Liu Yun Qiao and Chen Fake exchanged martial concepts in Beijing during the late 1920s. Both masters at the time- Chen Fake (Beijing Chen Taijiquan) and Liu Yun Qiao (Bajiquan) agreed there was a great similarity between the systems. Both fighting arts utilize segmentation of elbows, short-range power, the similar tempo of footwork etc. In the Ming Dynasty, Bajiquan and Chen Taijiquan were one system- gradually separated through modernization, with the fall of Qing Dynasty. The fusion and historical artifact are preserved in Beijing Gongfu Jia of Chen Yu (Chen Zhaokui’s son).
Chen Wangting, the founder of Chen Taijiquan- is a Military General who commanded hundreds of thousands of troops in battle, during the fall of Ming Dynasty. While Chen Wangting did indeed instruct feudal Chen Taijiquan to farmers- the farmers were elite troops… a farmer oriented-army. Modern Chen Taijiquan curriculums are influenced by the second wave of sports modifications after the mid-20th century, integrated with the western calisthenics movement in the 1920s. The popular context of Tai Chi vs MMA is very much a result of contemporary sports promotions- not ancient whatsoever.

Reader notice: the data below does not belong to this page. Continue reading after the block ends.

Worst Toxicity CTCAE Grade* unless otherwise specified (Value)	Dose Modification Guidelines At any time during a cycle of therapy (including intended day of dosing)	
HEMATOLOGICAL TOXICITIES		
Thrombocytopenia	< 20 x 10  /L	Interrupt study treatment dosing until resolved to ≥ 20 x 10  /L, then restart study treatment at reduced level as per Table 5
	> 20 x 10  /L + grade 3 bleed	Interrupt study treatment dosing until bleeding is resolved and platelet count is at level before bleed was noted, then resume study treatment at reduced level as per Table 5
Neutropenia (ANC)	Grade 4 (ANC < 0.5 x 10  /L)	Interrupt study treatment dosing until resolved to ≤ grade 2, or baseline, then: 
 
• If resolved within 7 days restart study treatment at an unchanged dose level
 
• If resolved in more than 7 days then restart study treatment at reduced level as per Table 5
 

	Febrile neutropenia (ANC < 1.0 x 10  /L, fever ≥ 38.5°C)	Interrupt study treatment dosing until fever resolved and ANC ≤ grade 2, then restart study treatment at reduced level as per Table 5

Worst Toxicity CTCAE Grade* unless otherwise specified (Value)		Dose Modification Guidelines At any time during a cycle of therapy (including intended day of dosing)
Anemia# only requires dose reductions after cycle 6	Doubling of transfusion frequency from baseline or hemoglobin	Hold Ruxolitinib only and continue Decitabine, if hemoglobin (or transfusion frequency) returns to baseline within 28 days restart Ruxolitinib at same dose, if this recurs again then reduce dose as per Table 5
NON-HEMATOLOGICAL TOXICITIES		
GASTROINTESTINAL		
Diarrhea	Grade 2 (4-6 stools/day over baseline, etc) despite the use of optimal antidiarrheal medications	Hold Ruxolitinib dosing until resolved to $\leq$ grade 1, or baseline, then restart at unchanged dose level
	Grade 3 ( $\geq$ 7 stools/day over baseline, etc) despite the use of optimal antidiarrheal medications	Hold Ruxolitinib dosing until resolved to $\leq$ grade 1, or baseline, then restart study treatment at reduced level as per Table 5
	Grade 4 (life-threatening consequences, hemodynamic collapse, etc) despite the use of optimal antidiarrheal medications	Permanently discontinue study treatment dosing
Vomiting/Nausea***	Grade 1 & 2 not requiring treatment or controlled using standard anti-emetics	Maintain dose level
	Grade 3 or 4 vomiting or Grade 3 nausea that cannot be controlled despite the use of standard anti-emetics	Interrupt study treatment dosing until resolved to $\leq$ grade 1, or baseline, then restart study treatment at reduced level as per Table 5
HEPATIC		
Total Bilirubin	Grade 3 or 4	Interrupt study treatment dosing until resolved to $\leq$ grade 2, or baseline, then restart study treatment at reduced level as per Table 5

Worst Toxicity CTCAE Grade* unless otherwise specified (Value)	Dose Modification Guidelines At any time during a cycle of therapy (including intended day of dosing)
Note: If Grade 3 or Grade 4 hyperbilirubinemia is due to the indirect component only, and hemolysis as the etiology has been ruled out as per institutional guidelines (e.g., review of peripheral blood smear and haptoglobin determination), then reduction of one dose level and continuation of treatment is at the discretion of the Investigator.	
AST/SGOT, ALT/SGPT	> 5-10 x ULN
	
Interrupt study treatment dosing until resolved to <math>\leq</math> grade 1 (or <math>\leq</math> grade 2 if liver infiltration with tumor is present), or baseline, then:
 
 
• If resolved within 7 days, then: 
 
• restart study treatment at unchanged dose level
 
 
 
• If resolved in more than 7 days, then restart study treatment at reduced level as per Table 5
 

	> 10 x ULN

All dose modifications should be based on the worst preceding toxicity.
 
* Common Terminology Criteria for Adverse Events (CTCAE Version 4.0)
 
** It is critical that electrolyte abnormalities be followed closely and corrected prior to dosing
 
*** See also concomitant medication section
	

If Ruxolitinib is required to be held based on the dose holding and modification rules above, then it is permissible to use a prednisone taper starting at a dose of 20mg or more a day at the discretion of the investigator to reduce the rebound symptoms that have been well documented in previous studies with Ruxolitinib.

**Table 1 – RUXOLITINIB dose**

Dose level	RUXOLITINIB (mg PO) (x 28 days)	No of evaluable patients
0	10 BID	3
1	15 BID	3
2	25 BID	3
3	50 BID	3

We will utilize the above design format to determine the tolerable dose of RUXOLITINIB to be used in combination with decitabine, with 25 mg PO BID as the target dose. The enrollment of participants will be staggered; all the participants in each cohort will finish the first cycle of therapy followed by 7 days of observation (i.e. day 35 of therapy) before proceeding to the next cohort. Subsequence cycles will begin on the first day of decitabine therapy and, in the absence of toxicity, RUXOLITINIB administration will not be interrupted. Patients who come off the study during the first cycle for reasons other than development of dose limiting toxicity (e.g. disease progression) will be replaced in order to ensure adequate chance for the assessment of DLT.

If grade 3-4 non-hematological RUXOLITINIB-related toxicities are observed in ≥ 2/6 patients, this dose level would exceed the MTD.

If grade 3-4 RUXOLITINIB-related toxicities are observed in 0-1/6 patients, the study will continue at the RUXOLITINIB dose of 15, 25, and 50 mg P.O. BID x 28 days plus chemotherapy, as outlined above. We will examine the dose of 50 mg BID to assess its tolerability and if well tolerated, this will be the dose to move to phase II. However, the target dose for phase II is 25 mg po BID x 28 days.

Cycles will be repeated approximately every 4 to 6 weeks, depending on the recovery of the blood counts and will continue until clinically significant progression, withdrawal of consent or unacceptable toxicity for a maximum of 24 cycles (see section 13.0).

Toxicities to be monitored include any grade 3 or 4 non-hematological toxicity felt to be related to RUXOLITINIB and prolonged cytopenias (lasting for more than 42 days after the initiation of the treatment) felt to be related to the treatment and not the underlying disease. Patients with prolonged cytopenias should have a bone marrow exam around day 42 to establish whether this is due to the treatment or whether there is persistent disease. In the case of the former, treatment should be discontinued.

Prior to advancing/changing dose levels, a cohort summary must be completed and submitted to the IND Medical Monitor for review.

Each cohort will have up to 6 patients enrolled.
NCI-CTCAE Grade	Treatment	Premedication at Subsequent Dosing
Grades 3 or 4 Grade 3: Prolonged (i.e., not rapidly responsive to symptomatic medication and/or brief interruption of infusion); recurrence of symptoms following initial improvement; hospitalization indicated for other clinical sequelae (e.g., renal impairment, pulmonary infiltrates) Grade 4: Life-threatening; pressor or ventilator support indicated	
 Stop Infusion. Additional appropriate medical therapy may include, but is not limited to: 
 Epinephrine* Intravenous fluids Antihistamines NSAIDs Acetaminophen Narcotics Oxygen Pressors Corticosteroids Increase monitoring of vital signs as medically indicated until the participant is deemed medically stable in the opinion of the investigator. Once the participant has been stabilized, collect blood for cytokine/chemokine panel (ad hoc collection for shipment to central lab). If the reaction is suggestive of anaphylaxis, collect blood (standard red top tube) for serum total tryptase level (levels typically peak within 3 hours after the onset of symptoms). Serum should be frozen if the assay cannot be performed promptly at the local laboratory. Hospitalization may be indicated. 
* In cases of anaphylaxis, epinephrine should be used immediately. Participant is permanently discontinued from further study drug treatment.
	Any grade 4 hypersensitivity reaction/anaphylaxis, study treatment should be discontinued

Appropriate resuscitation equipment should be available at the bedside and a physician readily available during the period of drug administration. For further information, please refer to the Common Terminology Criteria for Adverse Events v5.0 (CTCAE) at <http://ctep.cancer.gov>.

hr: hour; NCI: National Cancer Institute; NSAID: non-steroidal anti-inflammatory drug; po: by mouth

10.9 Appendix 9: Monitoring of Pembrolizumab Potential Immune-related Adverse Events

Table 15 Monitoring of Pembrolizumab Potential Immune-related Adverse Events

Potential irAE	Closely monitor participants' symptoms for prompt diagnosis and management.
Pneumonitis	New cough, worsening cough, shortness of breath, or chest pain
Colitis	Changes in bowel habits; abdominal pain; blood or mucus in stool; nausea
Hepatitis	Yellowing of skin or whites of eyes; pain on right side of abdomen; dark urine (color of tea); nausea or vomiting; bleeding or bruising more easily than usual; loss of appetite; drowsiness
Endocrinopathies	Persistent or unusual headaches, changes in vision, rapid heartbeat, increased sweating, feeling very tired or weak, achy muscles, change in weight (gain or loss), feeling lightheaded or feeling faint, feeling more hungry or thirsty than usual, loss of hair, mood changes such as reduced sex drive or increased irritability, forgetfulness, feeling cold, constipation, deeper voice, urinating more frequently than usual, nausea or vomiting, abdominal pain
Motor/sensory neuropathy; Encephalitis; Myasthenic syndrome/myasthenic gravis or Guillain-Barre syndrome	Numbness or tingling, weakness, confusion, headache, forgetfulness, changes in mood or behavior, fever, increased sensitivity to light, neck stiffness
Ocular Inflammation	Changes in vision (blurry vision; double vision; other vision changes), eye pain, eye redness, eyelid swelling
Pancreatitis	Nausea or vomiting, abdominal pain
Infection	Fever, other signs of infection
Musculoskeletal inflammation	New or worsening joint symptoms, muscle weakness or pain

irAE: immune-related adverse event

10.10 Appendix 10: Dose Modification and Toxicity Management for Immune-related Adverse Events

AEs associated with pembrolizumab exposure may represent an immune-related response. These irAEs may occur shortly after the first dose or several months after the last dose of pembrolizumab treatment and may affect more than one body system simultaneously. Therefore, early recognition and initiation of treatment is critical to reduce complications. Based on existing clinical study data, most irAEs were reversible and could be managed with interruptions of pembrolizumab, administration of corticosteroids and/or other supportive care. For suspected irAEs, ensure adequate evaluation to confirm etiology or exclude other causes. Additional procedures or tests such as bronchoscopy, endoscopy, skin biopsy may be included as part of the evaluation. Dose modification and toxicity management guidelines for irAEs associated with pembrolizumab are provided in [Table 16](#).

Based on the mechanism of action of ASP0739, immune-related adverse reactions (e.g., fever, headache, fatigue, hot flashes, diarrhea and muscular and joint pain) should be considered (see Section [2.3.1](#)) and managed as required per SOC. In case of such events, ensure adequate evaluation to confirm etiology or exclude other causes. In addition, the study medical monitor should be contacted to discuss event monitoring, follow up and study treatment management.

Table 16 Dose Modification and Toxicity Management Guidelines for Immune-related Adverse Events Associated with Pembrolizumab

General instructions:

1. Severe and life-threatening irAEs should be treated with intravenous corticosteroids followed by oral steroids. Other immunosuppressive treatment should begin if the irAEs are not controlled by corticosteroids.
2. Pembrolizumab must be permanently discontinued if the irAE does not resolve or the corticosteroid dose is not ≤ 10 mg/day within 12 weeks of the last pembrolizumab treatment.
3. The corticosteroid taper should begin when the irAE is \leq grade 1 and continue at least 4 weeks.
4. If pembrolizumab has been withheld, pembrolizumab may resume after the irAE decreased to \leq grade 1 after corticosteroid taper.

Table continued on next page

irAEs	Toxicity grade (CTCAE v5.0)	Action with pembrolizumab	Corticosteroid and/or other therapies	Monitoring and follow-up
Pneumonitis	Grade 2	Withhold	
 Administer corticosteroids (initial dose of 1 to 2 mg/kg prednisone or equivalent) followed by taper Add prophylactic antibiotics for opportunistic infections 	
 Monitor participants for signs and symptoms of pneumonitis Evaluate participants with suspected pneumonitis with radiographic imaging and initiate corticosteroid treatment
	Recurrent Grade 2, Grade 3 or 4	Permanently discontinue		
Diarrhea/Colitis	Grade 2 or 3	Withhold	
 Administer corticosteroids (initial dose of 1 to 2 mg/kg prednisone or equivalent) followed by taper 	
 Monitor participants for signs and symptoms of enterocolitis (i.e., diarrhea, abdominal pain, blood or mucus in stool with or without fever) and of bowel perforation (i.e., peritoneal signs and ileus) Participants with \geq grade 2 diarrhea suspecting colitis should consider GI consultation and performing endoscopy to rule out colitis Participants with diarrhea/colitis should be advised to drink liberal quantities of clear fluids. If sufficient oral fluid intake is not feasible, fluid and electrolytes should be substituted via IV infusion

Today, many Tai Chi enthusiasts enjoy the practice of empty-hand routines and work on intricate biomechanics, possibly some scientific martial physics- fighting prowess is rarely the priority. Fortunately, well-preserved feudal systems retain elite biomechanics, endured through battles of ancient dynasties. The sophisticated and scientific body mechanics are still practical for all walks of life.